I love to read. Sometime some sentence or quote just clicks. I would try to list them here with reference for collection and future reading.
“How can I sell more product?,” is the marketer’s eternal question.
If you sincerely seek the answer, just follow my suggestion.
When it comes to creating advertising, most advice is for the birds.
But the greatest secret of success can be found in two little words.
No, they’re not, as some have written, those standbys NEW and FREE.
Neither are they NOW and SALE, or even YOU or WE.
No, to open minds and wallets and have prospects eagerly buy,
The most persuasive words in advertising are simply, REASON WHY.
Whether you spread your message on TV, the internet or by letter,
You must explain the REASON WHY your product is much better.
And while you’re at it, don’t forget that your audience won’t believe you
Unless you give the REASON WHY what you claim is true.
To close the sale, these two little words once again point the way.
Just give me another REASON WHY I should act today.
There you have it, clear as day. If you want to sell, here’s how:
Give good reasons for these three questions—why you, why true, whynow?
This little secret works like magic, for all products, in all seasons.
If you want to sell like a superstar, just boldly state your reasons:
First, the reason yours is best. Second, a reason to believe,
And third, a reason to act right now—give these and you’ll receive
More sales than you can imagine, gold and riches heaped on high.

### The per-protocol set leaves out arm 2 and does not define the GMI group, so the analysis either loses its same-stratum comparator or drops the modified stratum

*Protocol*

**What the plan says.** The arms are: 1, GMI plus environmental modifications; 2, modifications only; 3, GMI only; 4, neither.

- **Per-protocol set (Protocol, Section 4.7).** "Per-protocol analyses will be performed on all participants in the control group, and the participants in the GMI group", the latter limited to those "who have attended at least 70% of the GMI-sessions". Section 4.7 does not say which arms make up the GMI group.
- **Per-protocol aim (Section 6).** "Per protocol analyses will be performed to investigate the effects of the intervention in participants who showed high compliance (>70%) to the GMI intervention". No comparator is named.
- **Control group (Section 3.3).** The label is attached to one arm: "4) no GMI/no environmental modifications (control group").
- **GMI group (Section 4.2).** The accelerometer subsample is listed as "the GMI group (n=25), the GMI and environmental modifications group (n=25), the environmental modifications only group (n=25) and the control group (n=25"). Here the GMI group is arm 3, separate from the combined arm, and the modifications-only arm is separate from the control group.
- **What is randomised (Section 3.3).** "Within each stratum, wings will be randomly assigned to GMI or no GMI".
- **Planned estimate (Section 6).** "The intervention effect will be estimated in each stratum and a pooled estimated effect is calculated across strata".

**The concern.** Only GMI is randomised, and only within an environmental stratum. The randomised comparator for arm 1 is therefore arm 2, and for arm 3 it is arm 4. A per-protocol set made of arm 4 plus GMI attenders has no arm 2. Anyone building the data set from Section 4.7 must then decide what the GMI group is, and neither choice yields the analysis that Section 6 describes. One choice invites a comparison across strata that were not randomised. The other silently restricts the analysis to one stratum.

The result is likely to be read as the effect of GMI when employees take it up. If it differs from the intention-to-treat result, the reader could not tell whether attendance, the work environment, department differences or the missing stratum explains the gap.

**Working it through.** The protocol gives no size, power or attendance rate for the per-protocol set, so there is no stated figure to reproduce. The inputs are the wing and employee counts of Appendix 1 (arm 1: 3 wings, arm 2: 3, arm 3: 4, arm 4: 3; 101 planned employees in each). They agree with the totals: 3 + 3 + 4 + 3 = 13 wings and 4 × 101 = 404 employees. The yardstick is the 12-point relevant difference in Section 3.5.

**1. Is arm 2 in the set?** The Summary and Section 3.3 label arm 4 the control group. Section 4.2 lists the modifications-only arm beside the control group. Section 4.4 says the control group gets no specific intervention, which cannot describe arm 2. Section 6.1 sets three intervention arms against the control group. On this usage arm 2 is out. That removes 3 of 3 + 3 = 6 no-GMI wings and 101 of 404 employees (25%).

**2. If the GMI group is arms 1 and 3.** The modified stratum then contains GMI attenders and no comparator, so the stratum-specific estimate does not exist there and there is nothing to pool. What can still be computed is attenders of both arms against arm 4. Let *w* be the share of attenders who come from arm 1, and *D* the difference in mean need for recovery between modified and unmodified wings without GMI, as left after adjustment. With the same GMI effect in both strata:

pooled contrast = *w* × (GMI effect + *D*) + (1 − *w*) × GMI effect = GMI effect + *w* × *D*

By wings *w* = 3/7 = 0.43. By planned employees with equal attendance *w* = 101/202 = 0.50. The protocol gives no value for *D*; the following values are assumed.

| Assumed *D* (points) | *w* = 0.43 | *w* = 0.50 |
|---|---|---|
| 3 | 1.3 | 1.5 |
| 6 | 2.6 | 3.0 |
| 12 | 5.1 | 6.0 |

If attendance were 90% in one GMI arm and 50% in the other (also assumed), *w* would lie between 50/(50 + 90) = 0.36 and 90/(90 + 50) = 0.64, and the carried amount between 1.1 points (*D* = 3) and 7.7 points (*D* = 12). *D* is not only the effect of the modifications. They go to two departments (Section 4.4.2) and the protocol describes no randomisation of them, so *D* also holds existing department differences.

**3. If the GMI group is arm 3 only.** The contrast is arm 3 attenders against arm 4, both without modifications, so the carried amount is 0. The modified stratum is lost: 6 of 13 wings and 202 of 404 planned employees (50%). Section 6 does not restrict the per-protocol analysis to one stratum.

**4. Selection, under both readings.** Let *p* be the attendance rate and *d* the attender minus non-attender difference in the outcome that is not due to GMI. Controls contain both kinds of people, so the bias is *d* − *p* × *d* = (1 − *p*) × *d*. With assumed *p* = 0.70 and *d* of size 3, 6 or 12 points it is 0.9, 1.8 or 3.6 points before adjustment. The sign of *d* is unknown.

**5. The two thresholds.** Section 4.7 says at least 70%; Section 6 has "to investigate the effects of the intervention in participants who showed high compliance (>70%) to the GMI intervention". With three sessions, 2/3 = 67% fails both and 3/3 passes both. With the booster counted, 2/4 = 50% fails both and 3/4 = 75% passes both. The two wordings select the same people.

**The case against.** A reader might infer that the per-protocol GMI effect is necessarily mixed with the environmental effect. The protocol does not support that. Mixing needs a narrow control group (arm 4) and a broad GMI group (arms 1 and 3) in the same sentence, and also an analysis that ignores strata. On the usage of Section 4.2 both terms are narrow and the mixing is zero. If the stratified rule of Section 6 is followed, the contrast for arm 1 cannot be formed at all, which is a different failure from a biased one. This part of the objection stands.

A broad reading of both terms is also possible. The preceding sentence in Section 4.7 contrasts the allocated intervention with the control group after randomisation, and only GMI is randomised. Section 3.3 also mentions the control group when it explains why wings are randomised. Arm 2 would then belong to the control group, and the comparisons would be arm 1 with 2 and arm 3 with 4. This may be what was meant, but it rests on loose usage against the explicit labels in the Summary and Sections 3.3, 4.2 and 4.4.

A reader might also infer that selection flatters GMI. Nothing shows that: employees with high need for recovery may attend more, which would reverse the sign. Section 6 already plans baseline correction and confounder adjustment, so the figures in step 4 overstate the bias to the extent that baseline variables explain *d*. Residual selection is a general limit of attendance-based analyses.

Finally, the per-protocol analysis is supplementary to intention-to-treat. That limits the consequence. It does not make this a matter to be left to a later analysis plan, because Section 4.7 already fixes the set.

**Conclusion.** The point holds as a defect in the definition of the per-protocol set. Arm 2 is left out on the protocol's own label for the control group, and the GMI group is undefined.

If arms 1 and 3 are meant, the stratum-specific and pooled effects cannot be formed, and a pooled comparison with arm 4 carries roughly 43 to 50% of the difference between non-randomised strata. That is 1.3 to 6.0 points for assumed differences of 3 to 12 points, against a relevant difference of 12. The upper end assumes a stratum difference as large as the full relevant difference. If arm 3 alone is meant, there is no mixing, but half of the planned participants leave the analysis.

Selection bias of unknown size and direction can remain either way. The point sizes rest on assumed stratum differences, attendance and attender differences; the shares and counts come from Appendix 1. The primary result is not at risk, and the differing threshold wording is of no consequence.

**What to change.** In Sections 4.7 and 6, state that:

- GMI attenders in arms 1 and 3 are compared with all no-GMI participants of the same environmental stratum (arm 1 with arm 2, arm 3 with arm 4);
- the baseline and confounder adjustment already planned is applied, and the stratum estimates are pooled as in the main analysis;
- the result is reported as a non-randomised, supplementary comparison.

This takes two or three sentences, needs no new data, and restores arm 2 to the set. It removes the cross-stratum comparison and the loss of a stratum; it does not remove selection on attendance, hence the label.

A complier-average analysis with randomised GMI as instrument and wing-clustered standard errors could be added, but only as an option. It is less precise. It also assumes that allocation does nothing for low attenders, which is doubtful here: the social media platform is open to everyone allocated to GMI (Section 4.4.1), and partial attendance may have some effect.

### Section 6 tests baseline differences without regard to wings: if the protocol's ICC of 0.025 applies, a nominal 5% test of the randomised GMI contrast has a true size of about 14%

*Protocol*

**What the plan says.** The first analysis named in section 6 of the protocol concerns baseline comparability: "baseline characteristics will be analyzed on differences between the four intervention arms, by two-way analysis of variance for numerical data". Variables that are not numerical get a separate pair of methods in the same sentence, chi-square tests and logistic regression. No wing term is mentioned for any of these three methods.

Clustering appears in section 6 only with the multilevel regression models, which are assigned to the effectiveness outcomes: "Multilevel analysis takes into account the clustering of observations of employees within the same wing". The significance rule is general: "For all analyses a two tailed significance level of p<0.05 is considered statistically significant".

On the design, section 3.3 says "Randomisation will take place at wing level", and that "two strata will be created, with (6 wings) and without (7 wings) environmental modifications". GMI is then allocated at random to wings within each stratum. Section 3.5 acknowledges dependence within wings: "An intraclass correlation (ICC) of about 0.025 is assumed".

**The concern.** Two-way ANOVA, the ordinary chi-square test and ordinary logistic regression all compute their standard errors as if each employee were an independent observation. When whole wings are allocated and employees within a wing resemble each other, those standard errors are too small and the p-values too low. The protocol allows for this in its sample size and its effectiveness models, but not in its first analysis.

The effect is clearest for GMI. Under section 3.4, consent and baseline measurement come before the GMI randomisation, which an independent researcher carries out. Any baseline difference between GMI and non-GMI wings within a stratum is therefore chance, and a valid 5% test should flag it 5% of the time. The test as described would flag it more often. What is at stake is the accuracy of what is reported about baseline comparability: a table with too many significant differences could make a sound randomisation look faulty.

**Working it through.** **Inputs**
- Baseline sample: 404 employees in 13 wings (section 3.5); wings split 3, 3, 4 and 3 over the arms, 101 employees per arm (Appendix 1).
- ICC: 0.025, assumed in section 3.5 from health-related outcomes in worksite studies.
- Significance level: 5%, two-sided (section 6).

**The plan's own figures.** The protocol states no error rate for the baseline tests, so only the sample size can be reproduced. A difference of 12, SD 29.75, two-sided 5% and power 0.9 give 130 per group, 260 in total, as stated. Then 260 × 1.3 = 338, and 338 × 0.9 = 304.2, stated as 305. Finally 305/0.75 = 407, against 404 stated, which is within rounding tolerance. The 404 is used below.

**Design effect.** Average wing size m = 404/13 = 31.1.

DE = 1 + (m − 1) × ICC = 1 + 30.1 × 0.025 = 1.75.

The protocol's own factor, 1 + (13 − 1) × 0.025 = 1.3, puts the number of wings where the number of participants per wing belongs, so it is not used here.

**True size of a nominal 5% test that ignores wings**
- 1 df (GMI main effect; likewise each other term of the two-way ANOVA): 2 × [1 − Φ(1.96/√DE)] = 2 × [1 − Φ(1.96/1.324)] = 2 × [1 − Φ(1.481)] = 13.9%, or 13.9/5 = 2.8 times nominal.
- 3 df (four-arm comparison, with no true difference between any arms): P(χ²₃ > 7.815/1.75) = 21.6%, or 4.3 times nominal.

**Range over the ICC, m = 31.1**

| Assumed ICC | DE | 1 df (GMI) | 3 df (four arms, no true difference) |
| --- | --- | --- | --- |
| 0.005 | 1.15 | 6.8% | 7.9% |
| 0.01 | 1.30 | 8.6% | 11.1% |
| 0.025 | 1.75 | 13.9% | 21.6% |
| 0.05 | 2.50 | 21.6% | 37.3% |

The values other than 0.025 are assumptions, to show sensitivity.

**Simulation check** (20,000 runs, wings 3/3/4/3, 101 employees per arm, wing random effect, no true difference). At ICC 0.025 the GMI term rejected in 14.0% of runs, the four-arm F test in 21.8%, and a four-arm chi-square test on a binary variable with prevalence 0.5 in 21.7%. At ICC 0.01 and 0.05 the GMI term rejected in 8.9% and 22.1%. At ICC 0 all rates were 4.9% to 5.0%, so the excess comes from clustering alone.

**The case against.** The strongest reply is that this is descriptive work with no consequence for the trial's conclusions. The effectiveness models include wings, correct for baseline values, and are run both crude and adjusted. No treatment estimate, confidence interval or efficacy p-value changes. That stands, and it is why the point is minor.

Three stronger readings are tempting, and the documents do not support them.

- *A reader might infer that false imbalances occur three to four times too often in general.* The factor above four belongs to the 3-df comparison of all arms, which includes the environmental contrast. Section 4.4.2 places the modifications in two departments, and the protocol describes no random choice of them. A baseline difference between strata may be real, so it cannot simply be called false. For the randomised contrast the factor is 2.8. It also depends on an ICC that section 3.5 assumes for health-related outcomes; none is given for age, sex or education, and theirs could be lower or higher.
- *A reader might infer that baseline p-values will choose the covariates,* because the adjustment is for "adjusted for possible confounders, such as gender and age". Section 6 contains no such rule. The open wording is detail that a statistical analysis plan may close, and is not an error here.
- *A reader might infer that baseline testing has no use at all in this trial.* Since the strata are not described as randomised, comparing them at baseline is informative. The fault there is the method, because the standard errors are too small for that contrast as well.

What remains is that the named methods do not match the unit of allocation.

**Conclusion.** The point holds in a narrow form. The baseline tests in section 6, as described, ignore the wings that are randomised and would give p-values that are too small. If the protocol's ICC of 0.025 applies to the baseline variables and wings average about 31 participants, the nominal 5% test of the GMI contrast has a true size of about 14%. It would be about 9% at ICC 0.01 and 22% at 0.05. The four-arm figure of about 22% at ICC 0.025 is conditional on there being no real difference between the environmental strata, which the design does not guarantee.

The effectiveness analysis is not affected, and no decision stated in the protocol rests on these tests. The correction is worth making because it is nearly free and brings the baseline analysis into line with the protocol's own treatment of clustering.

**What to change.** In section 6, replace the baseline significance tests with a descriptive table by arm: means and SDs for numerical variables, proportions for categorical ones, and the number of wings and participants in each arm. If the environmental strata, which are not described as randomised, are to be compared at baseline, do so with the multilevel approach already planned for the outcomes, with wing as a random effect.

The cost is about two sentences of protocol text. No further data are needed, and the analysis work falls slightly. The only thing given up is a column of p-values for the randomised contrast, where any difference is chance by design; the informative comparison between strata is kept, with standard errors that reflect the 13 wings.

The world showers you with treasure when you give the REASON WHY.
Over the years I have come to describe Test Driven Development in terms of three simple rules. They are:
- You are not allowed to write any production code unless it is to make a failing unit test pass.
- You are not allowed to write any more of a unit test than is sufficient to fail; and compilation failures are failures.
- You are not allowed to write any more production code than is sufficient to pass the one failing unit test.
– Uncle Bob, The Three rules of TDD
In my experience there are at least four main aspects to becoming a very good programmer:
- Never throw out anything that works until it is really worn out. This mainly means writing portable code.
- Never solve the same problem more than once in parallel. This mainly means building tools.
- Solve the same problem often in serial. This means being willing to throw out code and rewrite it when you find better ways.
- Write code, write code, write code, until it is as natural as speaking.
― Pieter Hintjens, Model Oriented Programming
“Imagine life is a game in which you are juggling five balls. The balls are called work, family, health, friends, and integrity. And you’re keeping all of them in the air. But one day you finally come to understand that work is a rubber ball. If you drop it, it will bounce back. The other four balls…are made of glass. If you drop one of these, it will be irrevocably scuffed, nicked, perhaps even shattered.”
In your personal life, go short and avoid long periods where you’re out of balance. In your professional life, go long and make peace with the idea that pursuit of extraordinary results may require you to be out of balance for long periods.
― Garry Keller, The One Thing
People count up the faults of those who keep them waiting. —French Proverb